- Also think about the type of leather you need: if you want a soft, lightweight jacket, choose calfskin, goatskin or sheepskin. But in general, the lighter the weight of the fur, the more prone it is to tearing: don’t choose sheepskin if you plan on tearing up the highway on your bike.
Remember that a leather jacket by its very nature is a comfortable garment. This won’t work in every situation, though it will in most. But unless your work environment is casual, it won’t pass as business attire and would look out of place in a boardroom. You can get away with a moto-inspired or bomber jacket with a dress shirt, wool trousers and black leather shoes in some casual work environments. Stick with brown or black leather, and remember this rule of thumb: The more “decoration” on a jacket, the more comfortable it is.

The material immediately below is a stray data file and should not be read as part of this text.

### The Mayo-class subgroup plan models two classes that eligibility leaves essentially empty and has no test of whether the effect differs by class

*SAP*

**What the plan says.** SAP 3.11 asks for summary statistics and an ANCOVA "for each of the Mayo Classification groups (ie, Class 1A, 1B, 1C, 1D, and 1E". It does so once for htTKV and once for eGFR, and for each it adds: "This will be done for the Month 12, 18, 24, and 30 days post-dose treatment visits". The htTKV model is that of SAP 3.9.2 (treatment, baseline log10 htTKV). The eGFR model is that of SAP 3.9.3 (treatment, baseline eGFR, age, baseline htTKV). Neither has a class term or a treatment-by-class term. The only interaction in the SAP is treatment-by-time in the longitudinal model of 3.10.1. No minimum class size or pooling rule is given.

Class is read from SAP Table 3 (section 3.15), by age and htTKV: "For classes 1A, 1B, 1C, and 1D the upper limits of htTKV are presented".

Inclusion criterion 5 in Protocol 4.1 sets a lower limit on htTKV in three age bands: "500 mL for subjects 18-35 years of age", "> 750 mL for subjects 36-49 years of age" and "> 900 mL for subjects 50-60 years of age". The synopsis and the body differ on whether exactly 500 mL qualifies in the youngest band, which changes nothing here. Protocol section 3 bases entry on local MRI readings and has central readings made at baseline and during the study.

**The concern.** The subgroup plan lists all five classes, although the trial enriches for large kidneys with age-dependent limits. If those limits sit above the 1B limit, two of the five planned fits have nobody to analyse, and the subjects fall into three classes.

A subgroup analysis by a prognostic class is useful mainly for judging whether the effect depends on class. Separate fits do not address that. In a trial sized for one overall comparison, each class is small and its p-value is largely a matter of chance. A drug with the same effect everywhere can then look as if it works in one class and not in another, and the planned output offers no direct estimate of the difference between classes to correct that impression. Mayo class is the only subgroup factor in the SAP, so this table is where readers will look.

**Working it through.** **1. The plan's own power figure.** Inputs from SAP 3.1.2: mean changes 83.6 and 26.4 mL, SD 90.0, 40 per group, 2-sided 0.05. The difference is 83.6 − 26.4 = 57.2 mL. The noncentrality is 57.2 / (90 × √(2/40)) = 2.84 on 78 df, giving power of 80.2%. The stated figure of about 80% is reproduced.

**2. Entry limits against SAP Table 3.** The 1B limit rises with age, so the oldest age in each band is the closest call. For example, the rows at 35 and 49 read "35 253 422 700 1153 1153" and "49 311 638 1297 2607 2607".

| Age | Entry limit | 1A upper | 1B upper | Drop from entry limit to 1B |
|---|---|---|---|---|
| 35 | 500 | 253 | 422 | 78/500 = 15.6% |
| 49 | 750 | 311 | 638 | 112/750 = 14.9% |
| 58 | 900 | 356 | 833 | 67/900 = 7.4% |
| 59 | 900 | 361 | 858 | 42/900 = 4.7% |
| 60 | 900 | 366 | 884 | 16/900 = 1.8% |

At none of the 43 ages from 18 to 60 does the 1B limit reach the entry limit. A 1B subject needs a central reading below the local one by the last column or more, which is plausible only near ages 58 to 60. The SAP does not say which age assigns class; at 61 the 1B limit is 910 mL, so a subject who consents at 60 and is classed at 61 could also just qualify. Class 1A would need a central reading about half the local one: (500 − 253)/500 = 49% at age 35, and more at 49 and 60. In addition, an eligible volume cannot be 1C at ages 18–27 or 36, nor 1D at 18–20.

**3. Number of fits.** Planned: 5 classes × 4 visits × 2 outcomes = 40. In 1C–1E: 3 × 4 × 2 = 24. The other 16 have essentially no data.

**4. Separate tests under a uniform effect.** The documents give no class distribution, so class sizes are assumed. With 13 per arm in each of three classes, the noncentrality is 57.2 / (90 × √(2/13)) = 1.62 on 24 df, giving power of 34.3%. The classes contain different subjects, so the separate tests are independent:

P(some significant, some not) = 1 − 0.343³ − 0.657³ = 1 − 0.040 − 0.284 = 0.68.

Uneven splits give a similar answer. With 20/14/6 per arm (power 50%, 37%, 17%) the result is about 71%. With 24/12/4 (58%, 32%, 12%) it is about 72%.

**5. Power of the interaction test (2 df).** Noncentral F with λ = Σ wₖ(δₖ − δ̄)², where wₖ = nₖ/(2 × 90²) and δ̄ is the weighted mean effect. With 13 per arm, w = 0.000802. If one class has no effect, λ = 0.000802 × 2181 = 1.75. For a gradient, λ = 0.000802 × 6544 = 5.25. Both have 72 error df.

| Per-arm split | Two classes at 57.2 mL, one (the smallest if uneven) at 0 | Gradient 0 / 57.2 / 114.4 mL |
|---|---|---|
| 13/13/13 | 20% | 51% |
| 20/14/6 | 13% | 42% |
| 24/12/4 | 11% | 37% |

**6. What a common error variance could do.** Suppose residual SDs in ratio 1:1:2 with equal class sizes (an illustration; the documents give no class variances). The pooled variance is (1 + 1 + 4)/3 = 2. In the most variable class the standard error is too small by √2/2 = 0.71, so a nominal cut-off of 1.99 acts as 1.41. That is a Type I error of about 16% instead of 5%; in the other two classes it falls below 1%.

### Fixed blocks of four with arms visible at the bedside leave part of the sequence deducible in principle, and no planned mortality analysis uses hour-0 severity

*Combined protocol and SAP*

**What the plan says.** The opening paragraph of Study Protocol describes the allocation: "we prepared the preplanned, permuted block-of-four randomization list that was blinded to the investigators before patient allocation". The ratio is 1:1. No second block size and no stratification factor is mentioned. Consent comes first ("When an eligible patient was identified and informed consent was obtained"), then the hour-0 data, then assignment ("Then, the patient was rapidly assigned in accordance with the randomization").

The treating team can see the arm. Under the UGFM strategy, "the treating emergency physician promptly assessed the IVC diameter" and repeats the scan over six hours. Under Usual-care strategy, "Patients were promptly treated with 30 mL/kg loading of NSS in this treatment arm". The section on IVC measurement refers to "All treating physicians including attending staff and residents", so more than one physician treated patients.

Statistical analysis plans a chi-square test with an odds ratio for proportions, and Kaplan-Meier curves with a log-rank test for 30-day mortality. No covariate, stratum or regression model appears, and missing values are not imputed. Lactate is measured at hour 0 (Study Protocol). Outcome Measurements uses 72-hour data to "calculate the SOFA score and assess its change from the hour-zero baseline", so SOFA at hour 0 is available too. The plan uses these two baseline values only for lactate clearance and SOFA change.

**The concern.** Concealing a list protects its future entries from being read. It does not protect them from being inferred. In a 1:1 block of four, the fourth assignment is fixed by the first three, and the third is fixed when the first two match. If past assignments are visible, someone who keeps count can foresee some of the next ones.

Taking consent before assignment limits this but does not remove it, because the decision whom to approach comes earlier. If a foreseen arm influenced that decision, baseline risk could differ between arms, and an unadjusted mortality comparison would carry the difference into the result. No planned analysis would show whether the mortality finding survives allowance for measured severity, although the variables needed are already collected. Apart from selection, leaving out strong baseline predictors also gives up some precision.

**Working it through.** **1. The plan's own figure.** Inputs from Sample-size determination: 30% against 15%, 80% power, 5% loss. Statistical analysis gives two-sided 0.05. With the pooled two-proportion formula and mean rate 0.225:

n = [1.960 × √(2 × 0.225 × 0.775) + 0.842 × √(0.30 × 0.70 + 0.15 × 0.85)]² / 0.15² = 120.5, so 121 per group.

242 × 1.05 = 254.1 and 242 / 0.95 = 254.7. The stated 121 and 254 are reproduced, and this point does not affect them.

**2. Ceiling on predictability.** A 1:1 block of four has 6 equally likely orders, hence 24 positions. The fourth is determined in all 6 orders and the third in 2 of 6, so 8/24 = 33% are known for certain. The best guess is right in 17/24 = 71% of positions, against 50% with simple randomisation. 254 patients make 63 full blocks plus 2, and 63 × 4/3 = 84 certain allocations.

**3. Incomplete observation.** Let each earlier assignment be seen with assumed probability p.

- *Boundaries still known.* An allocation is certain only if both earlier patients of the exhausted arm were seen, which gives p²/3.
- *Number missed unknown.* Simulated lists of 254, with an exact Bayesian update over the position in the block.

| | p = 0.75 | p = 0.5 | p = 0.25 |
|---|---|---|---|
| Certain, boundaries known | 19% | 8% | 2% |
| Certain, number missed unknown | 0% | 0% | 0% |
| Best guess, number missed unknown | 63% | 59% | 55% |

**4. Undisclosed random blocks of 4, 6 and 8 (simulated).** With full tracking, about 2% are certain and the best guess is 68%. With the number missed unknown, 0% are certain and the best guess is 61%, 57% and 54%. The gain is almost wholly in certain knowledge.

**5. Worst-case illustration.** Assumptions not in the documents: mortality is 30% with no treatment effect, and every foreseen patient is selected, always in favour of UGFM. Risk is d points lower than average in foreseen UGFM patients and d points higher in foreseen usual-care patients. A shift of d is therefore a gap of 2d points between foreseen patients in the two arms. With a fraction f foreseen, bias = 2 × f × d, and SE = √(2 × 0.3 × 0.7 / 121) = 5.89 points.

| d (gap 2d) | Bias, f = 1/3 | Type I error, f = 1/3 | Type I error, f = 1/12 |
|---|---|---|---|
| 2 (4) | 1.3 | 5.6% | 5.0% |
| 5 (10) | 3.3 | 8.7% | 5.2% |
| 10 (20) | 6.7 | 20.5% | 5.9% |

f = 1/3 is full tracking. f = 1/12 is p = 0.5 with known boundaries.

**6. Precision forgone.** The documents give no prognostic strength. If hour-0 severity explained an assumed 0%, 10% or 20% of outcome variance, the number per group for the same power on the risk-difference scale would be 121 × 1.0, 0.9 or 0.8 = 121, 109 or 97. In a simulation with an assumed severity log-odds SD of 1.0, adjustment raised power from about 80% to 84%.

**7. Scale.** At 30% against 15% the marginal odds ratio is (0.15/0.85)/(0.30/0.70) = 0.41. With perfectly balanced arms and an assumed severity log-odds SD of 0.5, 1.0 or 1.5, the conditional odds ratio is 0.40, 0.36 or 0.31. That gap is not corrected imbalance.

How to Fit a Leather Jacket
If it doesn’t fit like the proverbial glove, it doesn’t fit:
- Should have enough “play” that it doesn’t pinch or bind, but that’s about it.
- A leather jacket should hang close to the body, fit but not tight, and have room for a sweater underneath if you need the warmth of extra layers.
- If you plan to wear a hoodie under the jacket, wear the hoodie when you try it on. If you don’t make this allowance, you will definitely feel uncomfortable in the jacket later when you try to pile on the layers.
- Large jackets do not hang well and should be avoided.